January 16, 2013
By Matt Palmer
A new study published in the Journal of Geophysical Research-Atmospheres shows that climate impacts from soot or black carbon has twice the impact on climate warming than previously thought. A great deal of the black carbon being emitted in the developing world comes from diesel engines, plus some wood and some coal. Here is a link to the article referring to the study, and a quote:
The report’s best estimate of direct climate influence by black carbon is about a factor of two higher than most previous work, including the estimates in the last Intergovernmental Panel on Climate Change (IPCC) Assessment released in 2007, which were based on the best available evidence and analysis at that time.
The conclusions support action in reducing poverty in the developing world by providing access to more modern vehicle fleets and motive technology, and better technology for in-home heating and cooking.
Early in my research for this project, I remember finding an article pointing to black carbon as a relatively quick way to deal with greenhouse gases. Addressing black carbon and poverty can yield many benefits beyond climate. By providing modern cooking stoves, families that burn wood, charcoal or dung in small one room domiciles will no longer breathe in harmful fumes. The health outcomes will save lives and money. Saving lives is one step in reducing population, as many families have more children to ensure they have multiple off-spring to help with supporting the family, taking into account that mortality rates for children in these countries is high.
Healthy cooking and heating options when combined with better education, particularly for girls and women, reduces population. When women have access to better education, they have fewer children.
The report clearly indicates that reducing black carbon will have impacts on climate both locally and in the northern hemisphere. BUT, caution is necessary as there will be other impacts from reducing black carbon.
The international team urges caution because the role of black carbon in climate change is complex. “Black carbon influences climate in many ways, both directly and indirectly, and all of these effects must be considered jointly”, says co-lead author Sarah Doherty of the University of Washington, an expert in snow measurements. The dark particles absorb incoming and scattered heat from the sun (solar radiation); they can promote the formation of clouds that can have either cooling or warming impact; and black carbon can fall on the surface of snow and ice, promoting warming and increasing melting. In addition, many sources of black carbon also emit other particles whose effects counteract black carbon, providing a cooling effect.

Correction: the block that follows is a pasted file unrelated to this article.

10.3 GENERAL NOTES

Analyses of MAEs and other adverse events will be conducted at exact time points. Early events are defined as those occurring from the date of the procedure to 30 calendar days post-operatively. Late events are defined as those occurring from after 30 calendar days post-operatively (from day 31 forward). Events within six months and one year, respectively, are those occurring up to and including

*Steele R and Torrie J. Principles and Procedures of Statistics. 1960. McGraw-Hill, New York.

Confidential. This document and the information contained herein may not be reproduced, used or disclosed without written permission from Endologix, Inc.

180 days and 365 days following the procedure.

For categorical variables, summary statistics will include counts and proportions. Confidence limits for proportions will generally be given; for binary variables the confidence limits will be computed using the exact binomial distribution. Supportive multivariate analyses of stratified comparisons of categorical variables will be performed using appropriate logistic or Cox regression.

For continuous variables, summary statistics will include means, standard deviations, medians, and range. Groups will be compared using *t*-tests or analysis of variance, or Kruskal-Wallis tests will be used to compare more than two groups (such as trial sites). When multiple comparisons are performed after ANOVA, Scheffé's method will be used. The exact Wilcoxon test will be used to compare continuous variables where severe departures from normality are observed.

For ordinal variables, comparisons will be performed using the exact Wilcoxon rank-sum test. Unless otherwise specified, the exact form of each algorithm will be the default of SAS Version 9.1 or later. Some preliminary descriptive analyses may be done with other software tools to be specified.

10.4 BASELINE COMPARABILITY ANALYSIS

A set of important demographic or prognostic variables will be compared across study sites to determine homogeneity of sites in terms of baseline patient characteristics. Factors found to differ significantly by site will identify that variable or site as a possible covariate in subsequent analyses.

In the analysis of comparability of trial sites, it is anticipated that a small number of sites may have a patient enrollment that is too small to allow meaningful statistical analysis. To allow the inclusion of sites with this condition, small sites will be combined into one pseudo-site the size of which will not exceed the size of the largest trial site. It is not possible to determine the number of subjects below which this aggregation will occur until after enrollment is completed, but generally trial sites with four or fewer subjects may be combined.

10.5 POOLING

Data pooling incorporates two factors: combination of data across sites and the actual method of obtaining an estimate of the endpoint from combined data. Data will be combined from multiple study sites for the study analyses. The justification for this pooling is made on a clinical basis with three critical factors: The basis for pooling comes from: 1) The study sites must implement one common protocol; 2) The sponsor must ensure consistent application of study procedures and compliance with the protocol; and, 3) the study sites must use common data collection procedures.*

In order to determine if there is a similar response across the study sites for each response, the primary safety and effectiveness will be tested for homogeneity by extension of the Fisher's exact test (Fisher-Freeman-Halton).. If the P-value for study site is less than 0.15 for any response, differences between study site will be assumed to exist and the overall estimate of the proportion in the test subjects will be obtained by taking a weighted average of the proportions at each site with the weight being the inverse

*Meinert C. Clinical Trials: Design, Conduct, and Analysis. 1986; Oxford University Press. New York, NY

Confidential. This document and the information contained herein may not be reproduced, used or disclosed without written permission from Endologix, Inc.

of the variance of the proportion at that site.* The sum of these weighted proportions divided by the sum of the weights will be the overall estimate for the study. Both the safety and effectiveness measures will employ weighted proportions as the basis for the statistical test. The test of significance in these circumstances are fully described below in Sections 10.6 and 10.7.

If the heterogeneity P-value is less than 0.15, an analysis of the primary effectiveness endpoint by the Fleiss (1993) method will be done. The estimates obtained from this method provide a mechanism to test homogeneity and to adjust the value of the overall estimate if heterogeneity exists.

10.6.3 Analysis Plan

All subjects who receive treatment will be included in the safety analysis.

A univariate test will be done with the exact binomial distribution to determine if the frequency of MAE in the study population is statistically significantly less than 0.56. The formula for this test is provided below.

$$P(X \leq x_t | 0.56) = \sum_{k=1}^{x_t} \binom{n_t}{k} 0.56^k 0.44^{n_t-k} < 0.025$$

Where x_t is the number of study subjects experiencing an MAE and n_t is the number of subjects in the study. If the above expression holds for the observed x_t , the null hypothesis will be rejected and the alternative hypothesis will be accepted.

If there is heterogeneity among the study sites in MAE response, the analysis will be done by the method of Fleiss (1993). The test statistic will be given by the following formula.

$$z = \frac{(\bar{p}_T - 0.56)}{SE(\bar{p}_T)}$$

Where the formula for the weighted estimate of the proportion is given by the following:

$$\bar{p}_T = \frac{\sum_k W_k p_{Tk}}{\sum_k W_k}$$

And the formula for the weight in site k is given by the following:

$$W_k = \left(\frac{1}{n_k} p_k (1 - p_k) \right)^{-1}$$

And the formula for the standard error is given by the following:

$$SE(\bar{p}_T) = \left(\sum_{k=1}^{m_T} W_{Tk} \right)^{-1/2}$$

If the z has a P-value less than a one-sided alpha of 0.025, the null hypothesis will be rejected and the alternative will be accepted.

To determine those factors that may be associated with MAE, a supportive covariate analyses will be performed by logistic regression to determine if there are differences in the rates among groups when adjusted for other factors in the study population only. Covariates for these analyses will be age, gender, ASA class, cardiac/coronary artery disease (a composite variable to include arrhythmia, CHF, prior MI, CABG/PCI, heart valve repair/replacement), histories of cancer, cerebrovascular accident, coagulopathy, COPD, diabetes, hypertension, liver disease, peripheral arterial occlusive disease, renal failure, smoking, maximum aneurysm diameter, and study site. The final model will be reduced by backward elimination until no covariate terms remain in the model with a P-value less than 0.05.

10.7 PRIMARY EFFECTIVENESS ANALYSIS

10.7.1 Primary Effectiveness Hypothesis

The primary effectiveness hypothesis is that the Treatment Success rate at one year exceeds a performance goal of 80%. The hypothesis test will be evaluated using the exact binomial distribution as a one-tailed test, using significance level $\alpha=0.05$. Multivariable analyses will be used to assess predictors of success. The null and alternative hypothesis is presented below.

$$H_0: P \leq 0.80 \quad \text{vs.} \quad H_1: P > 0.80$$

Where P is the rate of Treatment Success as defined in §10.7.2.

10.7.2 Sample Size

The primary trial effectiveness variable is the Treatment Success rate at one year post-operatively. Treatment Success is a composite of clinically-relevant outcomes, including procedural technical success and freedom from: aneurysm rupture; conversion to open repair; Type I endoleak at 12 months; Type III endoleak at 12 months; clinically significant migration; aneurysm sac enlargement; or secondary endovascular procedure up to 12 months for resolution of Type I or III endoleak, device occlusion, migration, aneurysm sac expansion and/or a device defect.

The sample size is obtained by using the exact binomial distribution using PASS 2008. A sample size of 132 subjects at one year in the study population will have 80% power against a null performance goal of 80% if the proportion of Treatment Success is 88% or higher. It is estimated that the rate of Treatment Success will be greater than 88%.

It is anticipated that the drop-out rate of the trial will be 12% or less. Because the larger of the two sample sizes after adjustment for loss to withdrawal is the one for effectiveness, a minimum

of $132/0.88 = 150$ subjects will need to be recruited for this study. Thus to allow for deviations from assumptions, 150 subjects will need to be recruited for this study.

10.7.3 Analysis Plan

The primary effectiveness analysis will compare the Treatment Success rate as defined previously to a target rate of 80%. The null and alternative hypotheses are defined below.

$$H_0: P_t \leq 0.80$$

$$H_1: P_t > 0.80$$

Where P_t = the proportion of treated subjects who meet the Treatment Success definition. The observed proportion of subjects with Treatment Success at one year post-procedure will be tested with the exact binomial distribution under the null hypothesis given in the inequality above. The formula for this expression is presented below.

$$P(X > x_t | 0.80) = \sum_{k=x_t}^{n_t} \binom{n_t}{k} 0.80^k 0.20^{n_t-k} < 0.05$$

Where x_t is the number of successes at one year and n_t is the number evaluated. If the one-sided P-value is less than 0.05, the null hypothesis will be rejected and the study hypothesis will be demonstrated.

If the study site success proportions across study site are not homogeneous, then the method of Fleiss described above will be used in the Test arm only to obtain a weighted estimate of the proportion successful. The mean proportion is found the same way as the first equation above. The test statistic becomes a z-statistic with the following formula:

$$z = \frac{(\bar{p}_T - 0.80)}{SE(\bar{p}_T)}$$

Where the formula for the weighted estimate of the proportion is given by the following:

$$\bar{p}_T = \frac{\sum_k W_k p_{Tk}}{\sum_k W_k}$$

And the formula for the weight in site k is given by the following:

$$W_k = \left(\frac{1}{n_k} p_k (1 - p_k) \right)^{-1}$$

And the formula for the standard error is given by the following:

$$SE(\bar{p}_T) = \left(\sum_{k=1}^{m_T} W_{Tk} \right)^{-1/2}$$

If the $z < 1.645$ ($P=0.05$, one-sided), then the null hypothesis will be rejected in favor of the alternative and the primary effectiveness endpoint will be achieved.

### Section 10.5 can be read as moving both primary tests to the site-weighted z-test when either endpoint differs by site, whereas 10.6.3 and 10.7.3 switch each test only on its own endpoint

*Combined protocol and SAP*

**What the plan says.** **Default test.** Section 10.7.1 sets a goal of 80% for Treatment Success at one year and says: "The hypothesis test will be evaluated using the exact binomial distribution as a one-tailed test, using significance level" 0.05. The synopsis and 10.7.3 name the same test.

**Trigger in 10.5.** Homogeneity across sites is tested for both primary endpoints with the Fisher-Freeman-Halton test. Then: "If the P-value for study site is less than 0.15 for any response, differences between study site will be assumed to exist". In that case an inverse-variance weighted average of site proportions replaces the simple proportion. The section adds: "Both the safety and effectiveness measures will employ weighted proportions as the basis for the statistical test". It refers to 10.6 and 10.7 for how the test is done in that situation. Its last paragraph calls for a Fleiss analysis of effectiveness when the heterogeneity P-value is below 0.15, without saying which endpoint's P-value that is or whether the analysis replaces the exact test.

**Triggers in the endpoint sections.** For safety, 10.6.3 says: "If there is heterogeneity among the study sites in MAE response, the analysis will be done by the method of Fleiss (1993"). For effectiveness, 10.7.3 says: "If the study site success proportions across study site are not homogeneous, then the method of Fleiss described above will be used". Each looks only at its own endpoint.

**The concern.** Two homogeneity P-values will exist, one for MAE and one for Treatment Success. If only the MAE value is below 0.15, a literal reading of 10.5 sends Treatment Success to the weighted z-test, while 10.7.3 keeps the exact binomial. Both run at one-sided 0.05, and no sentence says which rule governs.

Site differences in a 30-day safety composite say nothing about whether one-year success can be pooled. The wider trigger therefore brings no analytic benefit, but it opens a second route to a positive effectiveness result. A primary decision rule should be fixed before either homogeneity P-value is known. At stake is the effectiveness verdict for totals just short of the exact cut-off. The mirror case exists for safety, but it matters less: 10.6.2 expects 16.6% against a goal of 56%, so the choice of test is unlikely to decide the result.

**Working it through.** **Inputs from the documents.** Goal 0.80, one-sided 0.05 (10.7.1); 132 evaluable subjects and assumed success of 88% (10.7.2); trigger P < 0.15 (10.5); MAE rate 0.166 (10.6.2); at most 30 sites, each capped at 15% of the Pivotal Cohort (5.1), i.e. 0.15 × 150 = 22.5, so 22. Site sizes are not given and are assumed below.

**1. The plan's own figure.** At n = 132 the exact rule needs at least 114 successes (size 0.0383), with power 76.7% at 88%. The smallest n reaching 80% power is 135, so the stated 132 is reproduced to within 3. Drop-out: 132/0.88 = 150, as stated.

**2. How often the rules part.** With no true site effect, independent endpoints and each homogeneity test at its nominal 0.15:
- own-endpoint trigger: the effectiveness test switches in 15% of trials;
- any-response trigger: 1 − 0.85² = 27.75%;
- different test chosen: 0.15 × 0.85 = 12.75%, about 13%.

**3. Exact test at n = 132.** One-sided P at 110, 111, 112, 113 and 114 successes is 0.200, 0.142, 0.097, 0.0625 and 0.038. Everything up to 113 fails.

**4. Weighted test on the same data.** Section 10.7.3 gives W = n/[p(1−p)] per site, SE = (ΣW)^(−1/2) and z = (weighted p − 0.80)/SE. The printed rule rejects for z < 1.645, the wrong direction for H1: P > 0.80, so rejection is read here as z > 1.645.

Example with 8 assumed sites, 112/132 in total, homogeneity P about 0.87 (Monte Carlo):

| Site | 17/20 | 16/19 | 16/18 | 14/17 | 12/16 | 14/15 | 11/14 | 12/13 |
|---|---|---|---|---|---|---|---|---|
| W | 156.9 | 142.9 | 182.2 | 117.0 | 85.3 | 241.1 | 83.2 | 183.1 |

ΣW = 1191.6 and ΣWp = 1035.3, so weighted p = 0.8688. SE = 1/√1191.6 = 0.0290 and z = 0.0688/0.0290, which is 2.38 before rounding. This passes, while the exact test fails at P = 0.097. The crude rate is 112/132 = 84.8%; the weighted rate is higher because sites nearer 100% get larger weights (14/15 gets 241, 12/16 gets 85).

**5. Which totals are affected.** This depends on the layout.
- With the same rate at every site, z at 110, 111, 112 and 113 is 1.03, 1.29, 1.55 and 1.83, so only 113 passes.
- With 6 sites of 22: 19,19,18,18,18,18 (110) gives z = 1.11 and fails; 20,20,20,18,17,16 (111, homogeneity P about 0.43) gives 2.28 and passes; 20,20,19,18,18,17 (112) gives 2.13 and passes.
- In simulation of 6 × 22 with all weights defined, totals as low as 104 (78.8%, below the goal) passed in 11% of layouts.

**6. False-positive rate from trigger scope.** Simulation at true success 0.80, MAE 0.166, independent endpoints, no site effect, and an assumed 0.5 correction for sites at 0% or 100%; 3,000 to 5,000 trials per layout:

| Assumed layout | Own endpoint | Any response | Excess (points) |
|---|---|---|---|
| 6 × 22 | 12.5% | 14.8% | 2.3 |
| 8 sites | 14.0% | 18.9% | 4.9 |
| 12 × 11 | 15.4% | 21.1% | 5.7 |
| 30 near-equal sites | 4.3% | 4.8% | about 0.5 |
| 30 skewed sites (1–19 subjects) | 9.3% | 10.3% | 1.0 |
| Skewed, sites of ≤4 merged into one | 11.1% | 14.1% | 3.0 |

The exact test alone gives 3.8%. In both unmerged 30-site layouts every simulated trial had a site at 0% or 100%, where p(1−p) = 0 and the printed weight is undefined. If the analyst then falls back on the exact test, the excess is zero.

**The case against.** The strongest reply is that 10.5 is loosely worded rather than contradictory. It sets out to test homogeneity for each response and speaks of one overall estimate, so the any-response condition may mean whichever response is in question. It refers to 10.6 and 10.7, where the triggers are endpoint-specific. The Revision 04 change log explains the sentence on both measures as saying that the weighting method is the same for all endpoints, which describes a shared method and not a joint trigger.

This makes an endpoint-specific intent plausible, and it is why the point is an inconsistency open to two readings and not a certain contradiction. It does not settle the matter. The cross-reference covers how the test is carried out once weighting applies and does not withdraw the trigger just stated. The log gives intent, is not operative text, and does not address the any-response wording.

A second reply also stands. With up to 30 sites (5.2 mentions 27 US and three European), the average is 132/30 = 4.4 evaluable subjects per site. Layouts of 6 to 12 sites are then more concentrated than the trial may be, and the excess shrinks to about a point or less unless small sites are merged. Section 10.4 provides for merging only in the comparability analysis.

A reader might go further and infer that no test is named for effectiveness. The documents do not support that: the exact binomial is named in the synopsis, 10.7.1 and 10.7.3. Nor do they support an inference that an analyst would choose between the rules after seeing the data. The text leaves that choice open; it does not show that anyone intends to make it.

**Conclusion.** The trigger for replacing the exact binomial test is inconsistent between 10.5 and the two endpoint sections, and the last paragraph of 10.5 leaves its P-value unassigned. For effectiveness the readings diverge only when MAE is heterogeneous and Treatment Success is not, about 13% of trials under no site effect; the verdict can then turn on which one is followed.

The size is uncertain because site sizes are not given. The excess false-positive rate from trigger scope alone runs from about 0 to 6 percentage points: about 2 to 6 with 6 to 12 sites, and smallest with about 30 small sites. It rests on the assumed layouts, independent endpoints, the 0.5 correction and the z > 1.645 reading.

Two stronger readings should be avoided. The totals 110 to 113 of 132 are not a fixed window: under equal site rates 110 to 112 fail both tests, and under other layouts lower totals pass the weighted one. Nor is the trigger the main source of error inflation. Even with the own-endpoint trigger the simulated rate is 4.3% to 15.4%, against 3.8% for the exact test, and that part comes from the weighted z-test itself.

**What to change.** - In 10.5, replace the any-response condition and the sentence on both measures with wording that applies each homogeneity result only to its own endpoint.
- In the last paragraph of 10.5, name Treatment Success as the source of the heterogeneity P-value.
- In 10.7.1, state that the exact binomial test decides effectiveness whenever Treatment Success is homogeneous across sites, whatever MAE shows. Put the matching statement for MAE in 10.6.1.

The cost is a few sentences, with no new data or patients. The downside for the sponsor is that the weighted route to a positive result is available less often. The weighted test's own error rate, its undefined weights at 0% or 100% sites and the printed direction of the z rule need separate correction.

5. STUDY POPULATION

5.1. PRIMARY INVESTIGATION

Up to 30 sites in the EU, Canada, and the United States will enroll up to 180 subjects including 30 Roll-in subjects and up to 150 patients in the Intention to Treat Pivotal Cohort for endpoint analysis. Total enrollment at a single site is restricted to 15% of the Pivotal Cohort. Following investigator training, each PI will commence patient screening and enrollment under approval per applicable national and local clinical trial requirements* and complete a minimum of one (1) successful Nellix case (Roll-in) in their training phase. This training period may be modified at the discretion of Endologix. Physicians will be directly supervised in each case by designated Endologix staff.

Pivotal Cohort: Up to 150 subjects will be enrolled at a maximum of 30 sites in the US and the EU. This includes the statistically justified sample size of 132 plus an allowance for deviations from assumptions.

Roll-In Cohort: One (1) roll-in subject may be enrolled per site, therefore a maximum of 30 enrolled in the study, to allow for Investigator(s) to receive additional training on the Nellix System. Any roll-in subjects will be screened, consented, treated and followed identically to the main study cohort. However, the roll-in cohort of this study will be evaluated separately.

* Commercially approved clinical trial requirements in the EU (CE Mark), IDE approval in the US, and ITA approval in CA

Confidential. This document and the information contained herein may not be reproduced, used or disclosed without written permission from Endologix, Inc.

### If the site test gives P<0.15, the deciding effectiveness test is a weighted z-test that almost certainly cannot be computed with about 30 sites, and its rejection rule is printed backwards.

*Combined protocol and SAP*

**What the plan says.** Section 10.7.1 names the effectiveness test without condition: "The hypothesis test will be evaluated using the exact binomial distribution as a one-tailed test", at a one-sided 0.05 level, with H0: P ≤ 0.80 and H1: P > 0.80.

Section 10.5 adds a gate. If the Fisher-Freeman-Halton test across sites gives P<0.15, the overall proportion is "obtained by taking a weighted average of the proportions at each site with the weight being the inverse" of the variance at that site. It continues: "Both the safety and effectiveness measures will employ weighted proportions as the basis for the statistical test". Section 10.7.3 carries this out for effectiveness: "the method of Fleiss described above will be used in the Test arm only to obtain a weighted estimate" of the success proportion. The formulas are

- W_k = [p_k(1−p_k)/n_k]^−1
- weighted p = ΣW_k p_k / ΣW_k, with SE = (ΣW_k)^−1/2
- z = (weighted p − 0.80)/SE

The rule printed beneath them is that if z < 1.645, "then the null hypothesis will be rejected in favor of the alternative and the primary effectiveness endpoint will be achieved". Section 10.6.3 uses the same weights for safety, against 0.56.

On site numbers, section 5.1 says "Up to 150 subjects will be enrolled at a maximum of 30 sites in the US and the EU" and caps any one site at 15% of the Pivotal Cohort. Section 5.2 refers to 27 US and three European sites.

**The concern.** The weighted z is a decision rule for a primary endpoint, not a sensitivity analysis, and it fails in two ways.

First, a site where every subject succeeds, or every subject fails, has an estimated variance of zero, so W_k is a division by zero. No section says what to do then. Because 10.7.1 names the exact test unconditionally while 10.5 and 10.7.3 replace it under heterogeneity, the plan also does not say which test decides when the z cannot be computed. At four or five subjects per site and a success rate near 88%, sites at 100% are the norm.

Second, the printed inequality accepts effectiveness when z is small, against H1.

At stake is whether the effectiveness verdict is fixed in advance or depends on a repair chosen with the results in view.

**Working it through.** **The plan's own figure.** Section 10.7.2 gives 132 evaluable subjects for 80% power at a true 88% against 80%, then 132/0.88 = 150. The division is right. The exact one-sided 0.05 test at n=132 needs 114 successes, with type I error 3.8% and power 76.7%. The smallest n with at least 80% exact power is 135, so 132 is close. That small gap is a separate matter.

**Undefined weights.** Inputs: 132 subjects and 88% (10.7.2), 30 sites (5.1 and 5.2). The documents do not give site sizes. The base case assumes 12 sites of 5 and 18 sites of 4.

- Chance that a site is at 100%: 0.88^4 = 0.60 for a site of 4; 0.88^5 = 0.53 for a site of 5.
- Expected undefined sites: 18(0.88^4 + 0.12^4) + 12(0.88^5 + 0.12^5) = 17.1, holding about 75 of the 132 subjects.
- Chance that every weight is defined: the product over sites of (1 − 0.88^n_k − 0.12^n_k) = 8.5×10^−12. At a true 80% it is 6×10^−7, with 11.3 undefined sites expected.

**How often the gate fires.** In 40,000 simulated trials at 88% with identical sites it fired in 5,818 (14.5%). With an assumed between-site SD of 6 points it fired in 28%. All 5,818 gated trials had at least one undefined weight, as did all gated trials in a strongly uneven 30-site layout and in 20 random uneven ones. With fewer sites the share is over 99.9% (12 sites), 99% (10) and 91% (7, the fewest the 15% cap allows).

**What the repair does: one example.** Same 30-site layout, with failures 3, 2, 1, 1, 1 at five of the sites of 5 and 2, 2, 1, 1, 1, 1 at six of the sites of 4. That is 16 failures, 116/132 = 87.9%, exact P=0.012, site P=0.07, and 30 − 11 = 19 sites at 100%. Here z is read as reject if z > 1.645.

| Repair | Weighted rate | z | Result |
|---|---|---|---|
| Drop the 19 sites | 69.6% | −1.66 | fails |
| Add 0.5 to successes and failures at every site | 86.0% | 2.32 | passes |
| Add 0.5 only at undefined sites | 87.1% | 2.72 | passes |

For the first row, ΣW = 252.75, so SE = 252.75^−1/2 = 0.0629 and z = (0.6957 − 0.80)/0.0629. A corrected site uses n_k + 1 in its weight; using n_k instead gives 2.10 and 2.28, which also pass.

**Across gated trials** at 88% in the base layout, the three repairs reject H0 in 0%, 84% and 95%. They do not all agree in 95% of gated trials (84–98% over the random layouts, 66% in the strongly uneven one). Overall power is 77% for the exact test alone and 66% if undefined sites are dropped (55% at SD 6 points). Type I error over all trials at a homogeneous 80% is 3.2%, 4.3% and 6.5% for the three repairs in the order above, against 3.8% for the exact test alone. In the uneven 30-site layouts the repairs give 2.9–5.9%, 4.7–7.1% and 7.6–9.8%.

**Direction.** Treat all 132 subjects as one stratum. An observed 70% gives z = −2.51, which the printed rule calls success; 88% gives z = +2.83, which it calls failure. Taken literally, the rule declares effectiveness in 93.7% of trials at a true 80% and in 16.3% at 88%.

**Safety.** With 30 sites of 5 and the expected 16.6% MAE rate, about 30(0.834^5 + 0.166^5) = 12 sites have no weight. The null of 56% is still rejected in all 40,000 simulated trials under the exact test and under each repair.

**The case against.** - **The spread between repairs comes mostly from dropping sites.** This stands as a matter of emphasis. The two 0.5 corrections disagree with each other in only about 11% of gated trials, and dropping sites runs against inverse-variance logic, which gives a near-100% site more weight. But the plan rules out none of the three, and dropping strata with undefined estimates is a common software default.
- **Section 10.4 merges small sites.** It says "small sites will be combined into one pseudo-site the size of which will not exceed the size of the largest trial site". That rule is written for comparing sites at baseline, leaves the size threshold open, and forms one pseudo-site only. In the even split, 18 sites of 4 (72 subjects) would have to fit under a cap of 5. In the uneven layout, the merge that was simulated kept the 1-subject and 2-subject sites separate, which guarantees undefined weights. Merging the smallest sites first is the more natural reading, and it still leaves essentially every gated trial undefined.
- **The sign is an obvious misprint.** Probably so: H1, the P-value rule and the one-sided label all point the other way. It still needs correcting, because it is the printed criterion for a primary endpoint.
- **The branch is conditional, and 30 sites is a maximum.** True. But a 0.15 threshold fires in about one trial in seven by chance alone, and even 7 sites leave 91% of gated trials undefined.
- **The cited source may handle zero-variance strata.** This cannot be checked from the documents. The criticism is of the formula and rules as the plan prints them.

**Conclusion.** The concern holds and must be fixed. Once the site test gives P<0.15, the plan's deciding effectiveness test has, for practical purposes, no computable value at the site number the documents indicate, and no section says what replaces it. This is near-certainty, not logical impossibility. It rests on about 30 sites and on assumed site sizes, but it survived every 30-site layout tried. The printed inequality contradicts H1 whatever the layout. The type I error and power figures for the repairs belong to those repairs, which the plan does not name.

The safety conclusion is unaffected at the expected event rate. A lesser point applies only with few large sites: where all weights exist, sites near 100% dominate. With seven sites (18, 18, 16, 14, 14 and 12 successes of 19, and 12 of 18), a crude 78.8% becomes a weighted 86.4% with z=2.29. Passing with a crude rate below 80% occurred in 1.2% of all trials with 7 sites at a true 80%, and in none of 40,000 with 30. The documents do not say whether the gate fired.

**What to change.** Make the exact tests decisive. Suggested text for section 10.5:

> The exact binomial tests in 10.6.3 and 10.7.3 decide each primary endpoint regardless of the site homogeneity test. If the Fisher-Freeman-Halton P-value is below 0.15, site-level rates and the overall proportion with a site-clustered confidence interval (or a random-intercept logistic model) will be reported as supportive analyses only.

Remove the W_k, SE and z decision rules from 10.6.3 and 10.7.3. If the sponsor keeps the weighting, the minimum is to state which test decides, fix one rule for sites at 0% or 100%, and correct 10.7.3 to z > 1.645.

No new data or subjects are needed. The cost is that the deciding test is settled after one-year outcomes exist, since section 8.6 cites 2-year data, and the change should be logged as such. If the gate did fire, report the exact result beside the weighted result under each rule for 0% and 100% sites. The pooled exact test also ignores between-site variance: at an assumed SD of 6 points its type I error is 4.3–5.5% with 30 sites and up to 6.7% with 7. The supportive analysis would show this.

As we look at the myriad of solutions available to society, where we might spend our money and efforts, dealing with black carbon and poverty in the developing world seems like a win-win. I travelled in Kenya and Tanzania, witnessing first hand families living in abject poverty; burning charcoal or dung in small one room huts. The smell was terrible. It was not hard to see that breathing in these fumes day after day was not only impacting the daily quality of life of these people, but shortening their lives: lives that have as much value as our own.
Energy issues are intricately connected with our environment, as well as global social and political structures. Some solutions will inevitably contain more complexity than others, take greater effort, more time, involve higher costs. Measuring results, both successes and failures may take years or decades.
Energy challenges are ever-expanding and changing. Ten years ago there were major concerns about the coming of peak oil, and natural gas was thought to be essentially a depleted resource. Technology, innovation and ingenuity changed that outcome to the point where current predictions account for enough fossil fuels for the planet for centuries. This is our new reality. Like it or not. But if you don’t like it, be prepared to show how humanity exists on this planet without fossil fuels. Examining how we use our resources better is quite different from advocating not using them.
The question is then: can we manage this new reality for the health and well-being of our sacred earth and all life existing on it? While we increase efforts to be more responsible with our carbon assets, diligence in our environmental stewardship, and better balance to our systems, we must not forget that we are carbon based life forms, dependent on our ability to harness a plethora of products from carbon sources, from fossil fuels. Hydrocarbons remain the key to current and future prosperity for all.
Hopefully, what I have written here will spur healthy discussion on these issues. Debate that pulls apart and examines ideas. We need vibrant creative and divergent thinking to address the challenges before us.
Of all the immediate options available to us, and action on multiple fronts in needed, dealing with black carbon, and thereby changing the environmental, health, and economic realities for a few billion people seems like good energy.